Burundian authorities maintain that the Guardians of the Peace are civilians and remain subject to civilian laws; there are no regulations specific to these paramilitary groups except for those relating to the functioning of the units set by the occasional administrator for his own district. In one case, for example, a communal administrator declared that any guardian who left his unit without permission would be fined 5,000 Burundian francs and imprisoned for fifteen days in the communal lockup.
Trained by military officers, the Guardians of the Peace also generally operated under the direct orders of the military and often in their company. They received arms, grenades, and ammunition from soldiers of the Burundian army, including a usual allotment of thirty bullets. They ordinarily returned their arms to the soldiers supervising their unit at the end of their daily period of duty and accounted to them for the number of bullets or grenades used.34 They were subject to punishment by soldiers if they disobeyed orders or failed to execute them satisfactorily, but such punishment was meted out arbitrarily rather than according to any set of regulations. One guardian complained that soldiers mocked and beat participants in his group, calling them rebels if they failed to perform as expected. "We do this work," one commented, "but we are humiliated and we are not paid. We would like to quit, but we are afraid of being put in prison."35
The guardians were issued no uniform or identifying insignia, although some received gifts of cast-off military shirts or trousers from soldiers. Some wore uniforms or parts of uniforms taken from rebels slain in combat. One participant proudly displayed a blue beret and said he had taken it from the corpse of a FDD combatant whom he had killed. To promote a sense of solidarity, some guardians named their groups, using either names drawn from Burundian history, like Rugemansazi, or those with modern referents, like the Metaliques. This practice echoes the use of names by earlier militia groups.36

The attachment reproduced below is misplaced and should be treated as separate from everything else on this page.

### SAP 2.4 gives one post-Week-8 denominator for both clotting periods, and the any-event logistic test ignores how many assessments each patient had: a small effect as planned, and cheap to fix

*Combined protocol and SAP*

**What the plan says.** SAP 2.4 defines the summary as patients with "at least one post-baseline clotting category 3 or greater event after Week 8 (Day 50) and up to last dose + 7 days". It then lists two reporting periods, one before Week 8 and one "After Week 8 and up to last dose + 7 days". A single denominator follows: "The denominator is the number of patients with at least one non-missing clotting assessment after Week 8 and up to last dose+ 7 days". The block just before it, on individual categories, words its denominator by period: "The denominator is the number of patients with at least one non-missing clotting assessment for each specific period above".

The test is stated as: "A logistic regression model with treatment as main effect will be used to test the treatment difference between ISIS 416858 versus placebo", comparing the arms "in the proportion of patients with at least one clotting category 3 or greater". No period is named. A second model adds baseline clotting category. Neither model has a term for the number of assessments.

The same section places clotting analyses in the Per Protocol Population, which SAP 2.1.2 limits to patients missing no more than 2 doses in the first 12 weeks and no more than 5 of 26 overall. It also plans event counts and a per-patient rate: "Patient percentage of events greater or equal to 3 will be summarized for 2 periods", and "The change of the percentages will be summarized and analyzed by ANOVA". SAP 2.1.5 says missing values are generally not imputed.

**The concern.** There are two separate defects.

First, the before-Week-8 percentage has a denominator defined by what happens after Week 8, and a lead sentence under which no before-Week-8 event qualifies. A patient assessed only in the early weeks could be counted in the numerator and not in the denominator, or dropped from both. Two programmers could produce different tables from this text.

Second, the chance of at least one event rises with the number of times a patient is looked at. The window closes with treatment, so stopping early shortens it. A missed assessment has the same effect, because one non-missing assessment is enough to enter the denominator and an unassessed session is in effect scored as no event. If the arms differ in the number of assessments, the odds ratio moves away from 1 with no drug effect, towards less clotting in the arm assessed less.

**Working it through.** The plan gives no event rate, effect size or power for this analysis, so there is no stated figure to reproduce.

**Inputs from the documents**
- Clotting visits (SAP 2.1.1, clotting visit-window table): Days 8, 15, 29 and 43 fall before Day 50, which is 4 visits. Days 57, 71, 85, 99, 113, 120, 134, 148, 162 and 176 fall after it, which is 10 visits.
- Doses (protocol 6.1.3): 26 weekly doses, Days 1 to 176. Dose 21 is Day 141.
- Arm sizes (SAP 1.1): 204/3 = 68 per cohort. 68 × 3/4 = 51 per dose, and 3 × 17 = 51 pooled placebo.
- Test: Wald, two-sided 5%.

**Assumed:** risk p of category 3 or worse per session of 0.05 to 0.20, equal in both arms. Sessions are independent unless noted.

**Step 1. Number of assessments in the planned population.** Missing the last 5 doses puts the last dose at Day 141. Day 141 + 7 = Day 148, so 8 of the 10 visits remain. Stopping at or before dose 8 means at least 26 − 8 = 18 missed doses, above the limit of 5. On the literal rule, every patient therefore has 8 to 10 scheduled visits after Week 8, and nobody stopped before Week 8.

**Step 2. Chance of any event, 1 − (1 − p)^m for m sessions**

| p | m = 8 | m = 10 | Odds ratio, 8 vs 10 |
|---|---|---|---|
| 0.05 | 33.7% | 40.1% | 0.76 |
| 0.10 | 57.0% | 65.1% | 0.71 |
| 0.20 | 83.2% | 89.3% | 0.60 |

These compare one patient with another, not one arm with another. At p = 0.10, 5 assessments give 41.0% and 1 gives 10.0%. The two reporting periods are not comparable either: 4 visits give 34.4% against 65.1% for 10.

The guardians received no regular pay, although a small number who lived at military posts rather than at home shared in military rations.37 Authorities occasionally recognized the work of the guardians at celebrations where beer and sometimes meat were provided. But as one guardian remarked, his share of one cow divided with 500 others seemed small recompense for having put his life at risk throughout the year.38 In 2001 authorities in Rumonge commune distributed forty pieces of sheet metal roofing to each of 180 guardians. The sheet metal is a valuable commodity in communities where many houses have been destroyed and residents are seeking to repair their roofs. Others received gifts of new sweat suits.39
Authorities provided at least some guardians with medical insurance cards, guaranteeing medical care for them and their families at local hospitals and clinics. Some who were wounded in combat were treated in military medical facilities in Bururi and Bujumbura. But the government paid no death benefits to families whose sons were killed as Guardians of the Peace.40 One father complained:
No military officer or administrative official ever came to explain why my son had died. They gave us no money or help for his burial and no one from the government was present at his funeral. Now I am without a son and someone to help support my family.41
34 Human Rights Watch interviews, Bururi, August 18, 2000 and Bujumbura, August 28, September 28, and October 4, 2000.
35 Human Rights Watch interview, Bururi, August 18, 2000.
36 Human Rights Watch interviews, Bururi, August 18, 2000, Mutambu, June 16, 2000; Bujumbura, June 26, October 4 and October 17, 2000 and July , 2001.
37 Human Rights Watch interviews, Bujumbura, June 10 and 26, and August 28, October 4, 2000; Kayanza, August 24, 2000; Mutambu, June 16, 2000; Bururi, August 18, 2000.
38 Human Rights Watch interview, Bururi, August 18, 2000.
39 Human Rights Watch interviews, July, 2001.
40 Human Rights Watch interviews, Bururi, August 18, 2001 and Bujumbura, October 17, 2000; July, 2001.
41 Human Rights Watch interview, Bururi, August 18, 2000.